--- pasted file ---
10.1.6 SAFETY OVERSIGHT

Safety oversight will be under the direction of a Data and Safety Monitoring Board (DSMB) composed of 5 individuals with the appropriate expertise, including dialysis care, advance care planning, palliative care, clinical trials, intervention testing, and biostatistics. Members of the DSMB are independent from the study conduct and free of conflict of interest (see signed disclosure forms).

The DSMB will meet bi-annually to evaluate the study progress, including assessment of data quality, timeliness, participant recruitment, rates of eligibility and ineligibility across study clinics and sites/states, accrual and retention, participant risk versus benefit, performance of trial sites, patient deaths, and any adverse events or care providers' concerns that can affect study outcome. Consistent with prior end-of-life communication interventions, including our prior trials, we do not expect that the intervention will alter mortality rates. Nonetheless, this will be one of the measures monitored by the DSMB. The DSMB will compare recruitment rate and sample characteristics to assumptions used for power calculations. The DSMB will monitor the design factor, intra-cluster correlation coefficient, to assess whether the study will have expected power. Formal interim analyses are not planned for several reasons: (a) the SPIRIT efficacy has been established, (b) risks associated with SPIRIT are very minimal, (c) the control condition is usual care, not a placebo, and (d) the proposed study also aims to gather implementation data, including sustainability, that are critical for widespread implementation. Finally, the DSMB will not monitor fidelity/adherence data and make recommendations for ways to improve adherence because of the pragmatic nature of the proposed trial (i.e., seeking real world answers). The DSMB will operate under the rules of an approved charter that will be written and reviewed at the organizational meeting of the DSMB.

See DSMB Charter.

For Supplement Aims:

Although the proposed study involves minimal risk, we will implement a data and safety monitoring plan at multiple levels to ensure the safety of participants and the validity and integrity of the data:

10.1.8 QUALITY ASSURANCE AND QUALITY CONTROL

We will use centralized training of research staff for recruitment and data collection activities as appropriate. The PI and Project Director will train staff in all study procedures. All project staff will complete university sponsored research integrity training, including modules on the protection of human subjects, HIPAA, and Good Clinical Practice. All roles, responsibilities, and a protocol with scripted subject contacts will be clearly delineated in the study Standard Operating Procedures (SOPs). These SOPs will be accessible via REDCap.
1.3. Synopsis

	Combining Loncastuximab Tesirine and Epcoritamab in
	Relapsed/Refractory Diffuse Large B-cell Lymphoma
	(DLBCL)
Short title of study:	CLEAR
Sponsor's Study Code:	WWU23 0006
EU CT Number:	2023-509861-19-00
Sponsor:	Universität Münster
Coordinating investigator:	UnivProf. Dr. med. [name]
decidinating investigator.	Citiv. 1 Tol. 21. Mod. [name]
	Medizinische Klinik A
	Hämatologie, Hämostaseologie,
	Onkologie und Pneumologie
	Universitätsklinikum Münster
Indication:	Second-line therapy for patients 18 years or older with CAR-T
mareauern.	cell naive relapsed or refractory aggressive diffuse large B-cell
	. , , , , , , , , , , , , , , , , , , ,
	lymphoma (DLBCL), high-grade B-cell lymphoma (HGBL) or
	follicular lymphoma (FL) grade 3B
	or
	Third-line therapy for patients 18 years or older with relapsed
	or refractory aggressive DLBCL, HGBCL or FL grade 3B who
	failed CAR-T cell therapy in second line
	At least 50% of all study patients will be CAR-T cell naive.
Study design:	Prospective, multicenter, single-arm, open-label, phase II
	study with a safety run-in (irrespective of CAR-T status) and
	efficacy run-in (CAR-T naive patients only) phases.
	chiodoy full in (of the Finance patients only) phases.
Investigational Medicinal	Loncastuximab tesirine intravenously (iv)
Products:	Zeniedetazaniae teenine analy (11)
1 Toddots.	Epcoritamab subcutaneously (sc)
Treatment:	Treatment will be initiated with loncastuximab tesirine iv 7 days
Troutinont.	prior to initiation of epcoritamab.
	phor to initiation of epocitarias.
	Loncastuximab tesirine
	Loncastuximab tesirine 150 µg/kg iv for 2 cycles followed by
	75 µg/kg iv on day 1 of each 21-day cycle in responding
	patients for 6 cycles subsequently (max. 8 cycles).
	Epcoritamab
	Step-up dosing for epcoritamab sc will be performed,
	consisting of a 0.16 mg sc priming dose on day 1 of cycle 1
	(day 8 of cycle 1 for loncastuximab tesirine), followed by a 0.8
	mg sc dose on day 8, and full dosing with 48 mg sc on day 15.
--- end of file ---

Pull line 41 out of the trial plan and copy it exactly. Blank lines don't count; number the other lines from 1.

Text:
Troutinont.	prior to initiation of epcoritamab.